Many a dear child of God is much tried because of the continued, and varied tribulations that is his portion. The Lord our God has His all-gracious purpose to fulfill in all the tribulations that He appoints unto His elect.
“In the world ye shall have tribulation: but be of good cheer; I have overcome the world” (John 16:33). No tribulation shall separate us from the love of Christ (Rom. 8:35). And in all our tribulations we shall be comforted by our God (2 Cor. 1:4), and in weight and duration they will be as pleaseth our heavenly Father. Ye shall have tribulation ten days (Rev. 2:10). And if God has appointed the number to be ten we shall not have eleven.
Our dear Redeemer is the One who endured and ransomed his church from all her tribulations. And O, at what cost He is our salvation! Our precious Lord Jesus Christ was the One who for our sakes was thrashed. (Tribulo, to thrash.) The strokes that fell from the hand of divine justice upon Him would have smitten us down into the lowest hell; but our blessed Redeemer bore our sins. “For the transgression of my people was He stricken.” What a deep and sacred record of the sufferings of Christ is that fifty-third chapter of Isaiah.
There is portrayed the tribulations of our precious Surety, our Lord Jesus Christ. I have many times (when I have been brought under the rod, and have felt to smart under the strokes) been given to find sweet balm in contemplations of the tribulations of our Redeemer declared in this 53rd chapter of Isaiah. Though our tribulations arise in many forms, and from many things, yet all is for our profit; it is our portion as appointed by our heavenly Father. Yes, this is the predestined way to “enter the kingdom.” None of the redeemed of the Lord can escape it or go around it. “We must through much tribulation enter into the kingdom of God” (Acts 14:22).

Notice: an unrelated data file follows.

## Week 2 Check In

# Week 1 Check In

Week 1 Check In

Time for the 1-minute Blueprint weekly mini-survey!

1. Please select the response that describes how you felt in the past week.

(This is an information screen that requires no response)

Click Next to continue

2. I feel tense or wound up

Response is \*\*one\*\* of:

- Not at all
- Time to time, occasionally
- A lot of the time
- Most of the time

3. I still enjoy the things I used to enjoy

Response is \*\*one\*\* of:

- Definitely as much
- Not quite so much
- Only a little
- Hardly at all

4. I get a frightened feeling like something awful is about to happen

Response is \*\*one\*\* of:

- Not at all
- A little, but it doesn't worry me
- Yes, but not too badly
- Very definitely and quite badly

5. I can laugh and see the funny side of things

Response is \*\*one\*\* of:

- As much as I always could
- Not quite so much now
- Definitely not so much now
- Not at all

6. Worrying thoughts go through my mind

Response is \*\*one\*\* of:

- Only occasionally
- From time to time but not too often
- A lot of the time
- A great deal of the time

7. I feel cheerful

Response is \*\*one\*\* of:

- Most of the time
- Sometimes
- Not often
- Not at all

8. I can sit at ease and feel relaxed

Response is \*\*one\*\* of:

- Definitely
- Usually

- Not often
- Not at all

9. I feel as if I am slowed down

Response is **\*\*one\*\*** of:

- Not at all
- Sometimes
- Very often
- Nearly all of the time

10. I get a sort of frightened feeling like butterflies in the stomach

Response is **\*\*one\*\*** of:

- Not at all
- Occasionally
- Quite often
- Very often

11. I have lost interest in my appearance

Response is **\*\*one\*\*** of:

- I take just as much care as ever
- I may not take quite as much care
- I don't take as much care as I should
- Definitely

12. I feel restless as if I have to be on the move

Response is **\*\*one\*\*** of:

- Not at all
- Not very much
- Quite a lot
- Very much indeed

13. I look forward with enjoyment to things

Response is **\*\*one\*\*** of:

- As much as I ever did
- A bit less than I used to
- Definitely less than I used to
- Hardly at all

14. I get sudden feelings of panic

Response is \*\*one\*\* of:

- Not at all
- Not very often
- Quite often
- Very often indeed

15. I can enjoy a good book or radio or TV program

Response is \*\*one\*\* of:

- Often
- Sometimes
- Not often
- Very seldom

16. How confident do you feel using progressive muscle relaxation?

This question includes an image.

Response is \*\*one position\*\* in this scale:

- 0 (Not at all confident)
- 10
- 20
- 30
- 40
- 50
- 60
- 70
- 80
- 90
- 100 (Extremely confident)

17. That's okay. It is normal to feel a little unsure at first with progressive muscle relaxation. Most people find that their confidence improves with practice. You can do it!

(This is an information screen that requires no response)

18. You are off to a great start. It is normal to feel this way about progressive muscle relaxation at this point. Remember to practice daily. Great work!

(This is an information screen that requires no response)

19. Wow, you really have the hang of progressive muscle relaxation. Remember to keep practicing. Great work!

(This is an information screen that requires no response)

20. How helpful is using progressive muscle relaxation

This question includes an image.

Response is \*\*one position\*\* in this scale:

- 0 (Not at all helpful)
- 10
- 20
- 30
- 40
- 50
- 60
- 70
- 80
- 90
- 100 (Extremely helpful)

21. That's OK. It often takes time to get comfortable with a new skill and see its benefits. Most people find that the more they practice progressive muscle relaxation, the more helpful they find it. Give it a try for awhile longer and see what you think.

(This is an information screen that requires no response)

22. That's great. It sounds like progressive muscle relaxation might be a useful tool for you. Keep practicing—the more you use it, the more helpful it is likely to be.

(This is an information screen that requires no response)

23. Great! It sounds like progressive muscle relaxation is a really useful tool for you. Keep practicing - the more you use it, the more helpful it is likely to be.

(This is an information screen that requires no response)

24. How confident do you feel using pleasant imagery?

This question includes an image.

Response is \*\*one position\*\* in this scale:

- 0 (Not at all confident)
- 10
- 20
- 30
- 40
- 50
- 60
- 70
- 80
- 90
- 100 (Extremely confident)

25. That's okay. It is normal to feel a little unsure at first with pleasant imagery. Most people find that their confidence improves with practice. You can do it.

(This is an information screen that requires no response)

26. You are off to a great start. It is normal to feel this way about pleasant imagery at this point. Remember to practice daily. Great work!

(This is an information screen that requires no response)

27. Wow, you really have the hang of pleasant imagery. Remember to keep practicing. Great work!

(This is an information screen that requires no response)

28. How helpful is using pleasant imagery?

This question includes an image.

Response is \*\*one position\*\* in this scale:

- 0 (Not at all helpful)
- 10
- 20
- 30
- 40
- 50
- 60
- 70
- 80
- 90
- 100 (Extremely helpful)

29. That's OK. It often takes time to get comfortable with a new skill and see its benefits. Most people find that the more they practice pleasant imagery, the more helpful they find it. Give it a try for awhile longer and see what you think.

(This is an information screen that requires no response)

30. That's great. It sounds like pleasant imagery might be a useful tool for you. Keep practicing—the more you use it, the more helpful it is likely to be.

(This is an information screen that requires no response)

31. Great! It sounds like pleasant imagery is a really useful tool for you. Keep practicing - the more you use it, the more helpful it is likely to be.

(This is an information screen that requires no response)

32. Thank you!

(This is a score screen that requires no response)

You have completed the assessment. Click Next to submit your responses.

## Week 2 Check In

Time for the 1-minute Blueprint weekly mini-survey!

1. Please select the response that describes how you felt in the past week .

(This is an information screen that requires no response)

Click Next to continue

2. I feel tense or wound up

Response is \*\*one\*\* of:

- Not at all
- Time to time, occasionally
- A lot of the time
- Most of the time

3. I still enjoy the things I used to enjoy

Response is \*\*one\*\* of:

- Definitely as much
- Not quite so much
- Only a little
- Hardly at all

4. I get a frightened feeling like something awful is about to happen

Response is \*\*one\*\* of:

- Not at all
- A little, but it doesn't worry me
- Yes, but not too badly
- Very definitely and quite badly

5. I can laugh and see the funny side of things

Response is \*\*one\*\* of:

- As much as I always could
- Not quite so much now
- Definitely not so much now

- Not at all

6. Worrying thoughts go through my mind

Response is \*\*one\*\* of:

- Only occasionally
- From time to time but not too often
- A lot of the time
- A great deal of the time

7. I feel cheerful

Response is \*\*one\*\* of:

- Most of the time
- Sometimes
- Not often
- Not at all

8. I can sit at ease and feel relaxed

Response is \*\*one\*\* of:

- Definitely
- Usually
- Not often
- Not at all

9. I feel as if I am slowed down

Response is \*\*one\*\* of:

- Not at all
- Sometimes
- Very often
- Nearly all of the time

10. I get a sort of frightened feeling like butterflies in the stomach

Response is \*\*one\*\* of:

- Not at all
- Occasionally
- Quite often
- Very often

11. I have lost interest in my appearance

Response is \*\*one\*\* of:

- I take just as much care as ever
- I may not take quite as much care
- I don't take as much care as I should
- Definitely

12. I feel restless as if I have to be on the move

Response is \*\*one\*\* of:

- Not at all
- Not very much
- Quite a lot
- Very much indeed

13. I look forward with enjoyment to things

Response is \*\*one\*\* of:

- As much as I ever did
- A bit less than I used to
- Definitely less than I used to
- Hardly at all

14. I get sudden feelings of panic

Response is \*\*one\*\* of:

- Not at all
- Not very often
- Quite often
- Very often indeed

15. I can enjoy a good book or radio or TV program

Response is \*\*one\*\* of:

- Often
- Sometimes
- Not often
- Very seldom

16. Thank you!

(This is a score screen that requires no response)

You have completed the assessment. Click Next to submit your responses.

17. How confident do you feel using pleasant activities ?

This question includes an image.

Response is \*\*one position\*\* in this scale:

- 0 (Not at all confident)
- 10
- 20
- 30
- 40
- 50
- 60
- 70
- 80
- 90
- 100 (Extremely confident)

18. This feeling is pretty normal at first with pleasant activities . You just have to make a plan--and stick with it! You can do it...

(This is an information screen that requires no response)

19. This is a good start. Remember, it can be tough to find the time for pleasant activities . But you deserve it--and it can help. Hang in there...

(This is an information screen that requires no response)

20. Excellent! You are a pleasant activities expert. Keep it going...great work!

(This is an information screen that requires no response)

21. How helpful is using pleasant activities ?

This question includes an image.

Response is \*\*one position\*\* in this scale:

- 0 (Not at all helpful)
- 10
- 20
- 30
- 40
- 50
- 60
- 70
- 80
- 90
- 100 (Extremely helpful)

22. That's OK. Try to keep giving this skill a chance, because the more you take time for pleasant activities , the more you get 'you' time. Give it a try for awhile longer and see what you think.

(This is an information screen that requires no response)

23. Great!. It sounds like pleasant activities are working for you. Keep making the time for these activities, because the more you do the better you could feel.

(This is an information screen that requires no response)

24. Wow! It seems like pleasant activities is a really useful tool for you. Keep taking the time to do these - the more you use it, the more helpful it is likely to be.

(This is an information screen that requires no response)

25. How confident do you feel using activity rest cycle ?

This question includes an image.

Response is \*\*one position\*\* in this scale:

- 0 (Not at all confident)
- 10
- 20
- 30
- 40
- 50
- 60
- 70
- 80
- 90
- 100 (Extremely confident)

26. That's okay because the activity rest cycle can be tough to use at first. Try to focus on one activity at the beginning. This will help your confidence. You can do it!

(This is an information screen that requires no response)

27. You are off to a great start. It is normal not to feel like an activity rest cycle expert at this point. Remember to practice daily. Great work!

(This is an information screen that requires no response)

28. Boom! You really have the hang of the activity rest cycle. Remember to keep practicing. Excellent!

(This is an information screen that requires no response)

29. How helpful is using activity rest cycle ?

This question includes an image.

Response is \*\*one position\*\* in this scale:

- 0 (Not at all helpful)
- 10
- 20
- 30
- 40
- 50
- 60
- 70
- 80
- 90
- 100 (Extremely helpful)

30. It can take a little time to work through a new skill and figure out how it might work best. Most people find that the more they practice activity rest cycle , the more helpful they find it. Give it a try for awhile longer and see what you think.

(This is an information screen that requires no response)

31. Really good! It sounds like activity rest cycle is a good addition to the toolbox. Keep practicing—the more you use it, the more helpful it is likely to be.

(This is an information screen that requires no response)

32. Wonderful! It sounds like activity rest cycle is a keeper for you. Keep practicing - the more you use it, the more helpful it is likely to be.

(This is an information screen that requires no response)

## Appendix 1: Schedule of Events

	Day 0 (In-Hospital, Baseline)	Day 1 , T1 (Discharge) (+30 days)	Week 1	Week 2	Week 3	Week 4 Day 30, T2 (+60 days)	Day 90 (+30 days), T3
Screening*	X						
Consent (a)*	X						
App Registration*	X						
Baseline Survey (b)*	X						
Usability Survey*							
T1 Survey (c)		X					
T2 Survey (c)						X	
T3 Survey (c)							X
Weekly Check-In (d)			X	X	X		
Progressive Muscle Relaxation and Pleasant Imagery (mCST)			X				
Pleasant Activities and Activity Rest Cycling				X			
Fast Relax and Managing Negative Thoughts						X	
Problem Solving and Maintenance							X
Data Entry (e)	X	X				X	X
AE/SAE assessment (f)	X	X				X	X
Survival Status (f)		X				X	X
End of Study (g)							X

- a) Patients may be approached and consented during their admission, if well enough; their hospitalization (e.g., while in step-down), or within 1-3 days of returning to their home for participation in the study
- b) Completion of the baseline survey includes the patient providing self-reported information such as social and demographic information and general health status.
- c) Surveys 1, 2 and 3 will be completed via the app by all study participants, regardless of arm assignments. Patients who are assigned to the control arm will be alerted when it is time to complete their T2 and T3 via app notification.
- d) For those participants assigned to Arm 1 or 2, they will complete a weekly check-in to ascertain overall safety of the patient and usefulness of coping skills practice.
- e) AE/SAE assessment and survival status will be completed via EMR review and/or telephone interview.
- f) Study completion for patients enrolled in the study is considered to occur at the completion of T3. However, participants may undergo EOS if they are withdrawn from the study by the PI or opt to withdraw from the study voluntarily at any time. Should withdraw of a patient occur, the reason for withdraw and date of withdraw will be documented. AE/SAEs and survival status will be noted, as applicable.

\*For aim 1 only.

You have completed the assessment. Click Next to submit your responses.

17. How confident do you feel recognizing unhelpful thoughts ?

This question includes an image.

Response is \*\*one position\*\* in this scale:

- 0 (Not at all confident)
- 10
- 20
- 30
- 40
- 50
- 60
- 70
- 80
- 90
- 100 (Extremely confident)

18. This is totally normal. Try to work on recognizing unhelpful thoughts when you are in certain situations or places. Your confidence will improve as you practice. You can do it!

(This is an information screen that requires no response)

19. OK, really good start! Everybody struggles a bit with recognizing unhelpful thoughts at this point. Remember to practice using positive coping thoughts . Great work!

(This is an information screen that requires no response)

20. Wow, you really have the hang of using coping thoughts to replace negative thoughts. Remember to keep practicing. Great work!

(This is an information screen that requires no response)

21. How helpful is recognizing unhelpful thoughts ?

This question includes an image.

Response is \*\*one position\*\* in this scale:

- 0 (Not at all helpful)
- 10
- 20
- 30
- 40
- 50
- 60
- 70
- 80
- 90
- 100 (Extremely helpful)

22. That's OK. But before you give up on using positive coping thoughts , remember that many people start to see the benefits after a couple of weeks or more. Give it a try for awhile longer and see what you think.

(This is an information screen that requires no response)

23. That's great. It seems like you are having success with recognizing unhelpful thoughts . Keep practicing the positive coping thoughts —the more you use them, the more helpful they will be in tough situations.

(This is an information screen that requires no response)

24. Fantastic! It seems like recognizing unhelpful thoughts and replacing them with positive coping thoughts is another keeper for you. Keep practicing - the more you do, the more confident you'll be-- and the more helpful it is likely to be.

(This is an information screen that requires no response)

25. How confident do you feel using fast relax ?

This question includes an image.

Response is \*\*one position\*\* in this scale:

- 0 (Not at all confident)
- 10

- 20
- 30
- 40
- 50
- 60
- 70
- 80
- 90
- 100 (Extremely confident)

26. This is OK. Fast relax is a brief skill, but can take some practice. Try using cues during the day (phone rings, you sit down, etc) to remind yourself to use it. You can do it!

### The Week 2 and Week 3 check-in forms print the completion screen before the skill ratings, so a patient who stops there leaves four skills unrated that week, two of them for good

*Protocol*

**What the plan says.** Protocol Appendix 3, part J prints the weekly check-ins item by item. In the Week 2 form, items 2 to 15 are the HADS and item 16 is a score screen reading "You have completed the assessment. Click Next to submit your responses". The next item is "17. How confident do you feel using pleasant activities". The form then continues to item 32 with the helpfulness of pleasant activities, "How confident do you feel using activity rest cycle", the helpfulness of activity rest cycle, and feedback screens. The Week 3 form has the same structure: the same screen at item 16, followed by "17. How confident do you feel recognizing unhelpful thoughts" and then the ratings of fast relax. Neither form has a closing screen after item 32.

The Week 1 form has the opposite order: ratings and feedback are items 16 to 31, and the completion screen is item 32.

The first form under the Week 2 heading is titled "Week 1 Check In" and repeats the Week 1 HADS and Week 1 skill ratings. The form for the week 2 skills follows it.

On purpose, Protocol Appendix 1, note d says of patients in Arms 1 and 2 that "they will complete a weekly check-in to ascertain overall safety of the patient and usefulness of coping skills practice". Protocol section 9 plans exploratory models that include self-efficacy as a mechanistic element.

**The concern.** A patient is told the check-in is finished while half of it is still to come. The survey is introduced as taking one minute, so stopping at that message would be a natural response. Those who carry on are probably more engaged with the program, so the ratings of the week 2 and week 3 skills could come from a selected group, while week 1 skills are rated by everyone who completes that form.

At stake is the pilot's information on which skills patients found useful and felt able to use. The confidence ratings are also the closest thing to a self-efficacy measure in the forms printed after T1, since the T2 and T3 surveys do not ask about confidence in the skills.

Did you ever see a man with a wooden instrument called a flail, thrashing out the grain from the ear? Well, this word tribulation embraces this very thought. The chastenings of our God are for our profit. They are tokens of His love, and evidences that He dealeth with us as with sons (Heb. 12:1-11; Rev. 3:19). It is, as with Israel of old, so with all the true circumcision (Phil. 3:3; Col. 2:11), those who are Jews inwardly (Rom. 2:28; Rev. 2:9). All the journey under the divine guidance, all the teaching, is to humble and prove us, that we may know what is in our heart (Deut. 8:2). For all the Israel of God “shall know every man the plague of his own heart” (1 Kings 8:38).
“What is the chaff to the wheat? saith the Lord” (Jer. 23:28). This you will find, dear child of God, there is considerable chaff in your life. And if in all outward circumstances your way, to the eyes of others, should appear to be strewn with flowers, yet this internal tribulation of the plague of your heart would be, as you know, your affliction of soul. Saith the Psalmist, “All the day long have I been plagued, and chastened every morning” (Psalm 73:14).